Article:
FIG. 5 also shows the loaf feed door 118 that is a central part of the loaf support for the slicing machine. In FIG. 5 door 118 is in its normal elevated position, the position the door occupies when slicing is going forward. Door 118 is connected by a long rod 325 to a linear actuator 321 that opens the door to allow discharge of an unsliced butt end of a loaf; see FIGS. 2 and 3.

Some of the manual loaf loading components of mechanism 75 do not appear in FIG. 5; they are masked by the manual loaf door 79 which is mounted on a shaft 515. Shaft 515 is rotated by a manual door cylinder 291 connected to the shaft by its operating rod 292 and a crank 293.

B. The Computer Flow Chart, FIGS. 6A and 6B.

Slicing machine 50 (FIGS. 1-3) is fully computer controlled. Accordingly, basic operation can be described in conjunction with a flow chart indicative of the control functions carried out by the computer program. FIGS. 6A and 6B afford the requisite flow chart; FIG. 6B follows FIG. 6A. The basic preferred driver software is TOUCH BASE driver software, licensed by Touch Base, Ltd. through Computer Dynamics of Greer, S.C.; this driver software package allows operation of the touch screen functions used in slicing machine 50. If this driver software does not load on start up there is a serious problem with computer control.

At the outset, when slicing machine 50 is first placed in operation, power to the machine is turned on, as by actuation of an appropriate input power supply switch. This input power switch is not shown in the drawings; the power supply switch may be located in or on base 51 of machine 50. Calibration of the touch screen may be required on start up; if so the operator of the slicing machine initiates calibration by actuating switches 72 and 73 (FIGS. 1-3) simultaneously. If no calibration is needed, the first step in computer control of machine 50, in the initial part of the flow chart (FIG. 6A), is an initial start 201, also effected by the machine operator. This may be accomplished with the power supply switch referred to above, or an additional switch may be interposed in the circuit to energize computer 54 through the low voltage power supply 55 and the display/touch screen 69 (FIG. 1). In the next step 202 of the flow chart, a check is made to determine if the driver software is loaded; if not, a warning reset is supplied to step 201.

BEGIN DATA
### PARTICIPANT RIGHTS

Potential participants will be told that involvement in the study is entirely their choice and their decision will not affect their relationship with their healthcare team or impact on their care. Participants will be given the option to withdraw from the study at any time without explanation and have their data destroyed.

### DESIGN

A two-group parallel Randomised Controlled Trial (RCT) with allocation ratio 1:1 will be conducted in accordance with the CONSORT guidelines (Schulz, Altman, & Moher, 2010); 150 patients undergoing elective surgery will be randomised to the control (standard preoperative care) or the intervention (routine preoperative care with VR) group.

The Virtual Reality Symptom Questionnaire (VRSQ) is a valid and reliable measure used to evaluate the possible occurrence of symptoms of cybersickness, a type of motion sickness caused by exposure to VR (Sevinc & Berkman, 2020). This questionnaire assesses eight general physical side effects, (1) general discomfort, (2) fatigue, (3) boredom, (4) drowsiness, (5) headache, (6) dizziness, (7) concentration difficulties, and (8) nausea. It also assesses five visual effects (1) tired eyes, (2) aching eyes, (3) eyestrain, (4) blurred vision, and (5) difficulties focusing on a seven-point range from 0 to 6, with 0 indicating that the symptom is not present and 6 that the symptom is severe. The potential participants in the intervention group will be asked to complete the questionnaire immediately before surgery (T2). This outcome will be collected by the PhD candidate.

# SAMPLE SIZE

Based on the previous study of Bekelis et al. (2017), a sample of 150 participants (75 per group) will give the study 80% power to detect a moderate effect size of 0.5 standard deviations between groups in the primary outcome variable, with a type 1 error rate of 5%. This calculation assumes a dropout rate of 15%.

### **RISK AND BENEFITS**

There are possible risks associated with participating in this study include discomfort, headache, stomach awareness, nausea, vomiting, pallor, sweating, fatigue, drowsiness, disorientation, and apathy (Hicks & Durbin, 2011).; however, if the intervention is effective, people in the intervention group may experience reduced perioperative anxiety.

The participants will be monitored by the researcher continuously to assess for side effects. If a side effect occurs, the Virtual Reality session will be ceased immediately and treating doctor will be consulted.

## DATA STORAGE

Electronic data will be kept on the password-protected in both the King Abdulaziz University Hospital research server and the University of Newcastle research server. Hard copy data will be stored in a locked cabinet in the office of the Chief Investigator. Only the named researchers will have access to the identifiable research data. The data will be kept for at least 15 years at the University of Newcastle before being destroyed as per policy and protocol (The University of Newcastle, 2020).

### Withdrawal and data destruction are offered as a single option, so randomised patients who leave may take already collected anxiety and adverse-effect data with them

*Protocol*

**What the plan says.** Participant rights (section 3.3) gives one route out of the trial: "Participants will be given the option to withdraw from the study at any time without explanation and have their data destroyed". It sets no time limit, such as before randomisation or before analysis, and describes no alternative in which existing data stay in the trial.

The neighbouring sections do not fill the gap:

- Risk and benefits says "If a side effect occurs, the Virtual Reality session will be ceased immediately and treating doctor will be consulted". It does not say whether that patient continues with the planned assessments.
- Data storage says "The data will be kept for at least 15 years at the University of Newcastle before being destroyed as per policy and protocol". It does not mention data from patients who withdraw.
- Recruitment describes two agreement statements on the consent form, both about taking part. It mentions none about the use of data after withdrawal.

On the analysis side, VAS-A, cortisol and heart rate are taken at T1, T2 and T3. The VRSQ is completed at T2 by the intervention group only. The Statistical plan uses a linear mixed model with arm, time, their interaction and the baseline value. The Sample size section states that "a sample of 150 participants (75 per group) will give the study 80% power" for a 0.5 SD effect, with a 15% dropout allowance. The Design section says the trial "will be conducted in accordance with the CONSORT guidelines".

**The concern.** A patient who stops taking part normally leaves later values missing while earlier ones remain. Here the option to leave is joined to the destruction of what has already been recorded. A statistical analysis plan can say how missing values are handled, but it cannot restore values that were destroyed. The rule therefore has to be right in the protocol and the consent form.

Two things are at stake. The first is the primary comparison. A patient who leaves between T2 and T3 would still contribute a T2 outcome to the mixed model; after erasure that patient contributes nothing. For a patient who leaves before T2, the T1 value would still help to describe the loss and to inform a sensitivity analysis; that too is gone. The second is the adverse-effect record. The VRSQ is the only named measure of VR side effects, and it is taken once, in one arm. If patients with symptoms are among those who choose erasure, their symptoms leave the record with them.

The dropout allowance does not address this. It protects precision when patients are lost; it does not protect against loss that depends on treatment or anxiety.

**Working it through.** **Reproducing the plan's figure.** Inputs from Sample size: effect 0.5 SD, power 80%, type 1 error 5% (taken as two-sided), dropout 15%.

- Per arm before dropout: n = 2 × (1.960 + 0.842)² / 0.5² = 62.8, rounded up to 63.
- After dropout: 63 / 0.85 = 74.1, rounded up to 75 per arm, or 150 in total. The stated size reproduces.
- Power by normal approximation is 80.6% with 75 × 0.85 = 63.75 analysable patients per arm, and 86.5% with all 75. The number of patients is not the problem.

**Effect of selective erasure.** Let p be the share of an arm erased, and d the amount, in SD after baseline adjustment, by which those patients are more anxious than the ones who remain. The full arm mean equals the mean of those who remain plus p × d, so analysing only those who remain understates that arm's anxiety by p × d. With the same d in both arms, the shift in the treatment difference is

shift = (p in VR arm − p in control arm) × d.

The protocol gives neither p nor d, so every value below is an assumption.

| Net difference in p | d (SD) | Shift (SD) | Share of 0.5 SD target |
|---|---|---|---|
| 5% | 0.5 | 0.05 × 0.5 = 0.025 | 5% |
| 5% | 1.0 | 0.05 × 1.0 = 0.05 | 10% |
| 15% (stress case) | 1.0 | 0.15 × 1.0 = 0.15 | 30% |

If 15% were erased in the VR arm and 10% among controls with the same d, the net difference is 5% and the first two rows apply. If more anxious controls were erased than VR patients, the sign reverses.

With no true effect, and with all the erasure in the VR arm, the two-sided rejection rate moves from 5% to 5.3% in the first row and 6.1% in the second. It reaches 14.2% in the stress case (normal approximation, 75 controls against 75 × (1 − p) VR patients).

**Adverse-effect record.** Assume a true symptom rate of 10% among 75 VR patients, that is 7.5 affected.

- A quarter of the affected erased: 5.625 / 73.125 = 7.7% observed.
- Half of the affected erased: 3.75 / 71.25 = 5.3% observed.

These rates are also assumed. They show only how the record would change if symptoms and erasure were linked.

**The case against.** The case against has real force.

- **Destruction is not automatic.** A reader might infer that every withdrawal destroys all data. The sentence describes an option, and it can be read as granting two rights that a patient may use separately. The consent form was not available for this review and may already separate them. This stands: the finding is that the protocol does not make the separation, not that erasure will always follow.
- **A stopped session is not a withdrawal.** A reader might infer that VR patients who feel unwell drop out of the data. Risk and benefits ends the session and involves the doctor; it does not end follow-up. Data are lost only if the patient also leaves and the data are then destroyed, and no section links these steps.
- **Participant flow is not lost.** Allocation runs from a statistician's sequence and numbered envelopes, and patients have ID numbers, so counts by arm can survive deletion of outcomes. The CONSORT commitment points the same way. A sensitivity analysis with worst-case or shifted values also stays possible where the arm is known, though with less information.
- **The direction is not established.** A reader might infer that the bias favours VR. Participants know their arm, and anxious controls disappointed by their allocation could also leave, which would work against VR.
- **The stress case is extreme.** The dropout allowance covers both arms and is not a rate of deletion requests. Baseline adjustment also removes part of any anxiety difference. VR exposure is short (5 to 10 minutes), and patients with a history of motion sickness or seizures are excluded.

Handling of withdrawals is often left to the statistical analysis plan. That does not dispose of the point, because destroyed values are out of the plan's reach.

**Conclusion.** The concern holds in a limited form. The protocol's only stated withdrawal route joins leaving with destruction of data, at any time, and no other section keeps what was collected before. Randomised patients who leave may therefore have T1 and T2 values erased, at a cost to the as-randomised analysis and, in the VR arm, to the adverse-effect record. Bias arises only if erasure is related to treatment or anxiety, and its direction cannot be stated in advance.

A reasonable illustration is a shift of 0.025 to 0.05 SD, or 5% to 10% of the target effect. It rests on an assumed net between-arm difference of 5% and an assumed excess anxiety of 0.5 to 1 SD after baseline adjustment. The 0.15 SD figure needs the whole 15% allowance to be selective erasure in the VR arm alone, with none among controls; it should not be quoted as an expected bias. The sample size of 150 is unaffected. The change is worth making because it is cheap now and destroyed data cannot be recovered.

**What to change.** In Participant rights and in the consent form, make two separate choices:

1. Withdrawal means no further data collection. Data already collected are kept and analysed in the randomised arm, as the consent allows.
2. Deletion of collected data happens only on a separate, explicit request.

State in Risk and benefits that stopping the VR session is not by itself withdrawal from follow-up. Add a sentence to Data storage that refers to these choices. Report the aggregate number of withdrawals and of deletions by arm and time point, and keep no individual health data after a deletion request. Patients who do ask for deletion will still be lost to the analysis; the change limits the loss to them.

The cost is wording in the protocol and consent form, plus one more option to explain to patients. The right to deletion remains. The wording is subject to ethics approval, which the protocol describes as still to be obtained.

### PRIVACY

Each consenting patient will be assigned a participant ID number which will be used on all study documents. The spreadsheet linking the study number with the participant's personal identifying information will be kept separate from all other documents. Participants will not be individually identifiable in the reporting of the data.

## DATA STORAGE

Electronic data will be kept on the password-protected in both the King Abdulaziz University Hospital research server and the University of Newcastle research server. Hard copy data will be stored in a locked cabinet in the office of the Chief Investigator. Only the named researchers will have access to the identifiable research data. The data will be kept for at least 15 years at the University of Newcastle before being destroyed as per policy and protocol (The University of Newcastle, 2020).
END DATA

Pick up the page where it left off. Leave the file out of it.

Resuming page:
Once the driver software is loaded for step 202, and screen 69 has been energized, the program recorded in computer 54 (FIG. 1) performs a sequence of initial functions, indicated by step 203 in FIG. 6A. These initial functions may include initializing interrupt of vectors, graphics drives, determination of spindle tracking hours, establishment of product codes for defaults, and a check of a battery energized backup record memory (RAM). The computer program also sets the appropriate code to match the product to be sliced by the machine, selects several action boards previously set up in the computer, makes a determination of motion control interrupt functions, establishes raw data for scale arrays related to the food loaf products and the slicing operation, and selects previously recorded graphics pertaining to a wide variety of different products so that the graphics subsequently displayed on screen 69 match the product being processed. In addition, the computer program, in the course of the initial functions step 203 (FIG. 6A), sets the maximum knife speed ratio relative to the speed of slicing head 66 required for the desired slicing operation. For any of these initial functions, some input from the machine operator may be necessary; most inputs are effected by operator touch on screen 69 (FIGS. 1-3).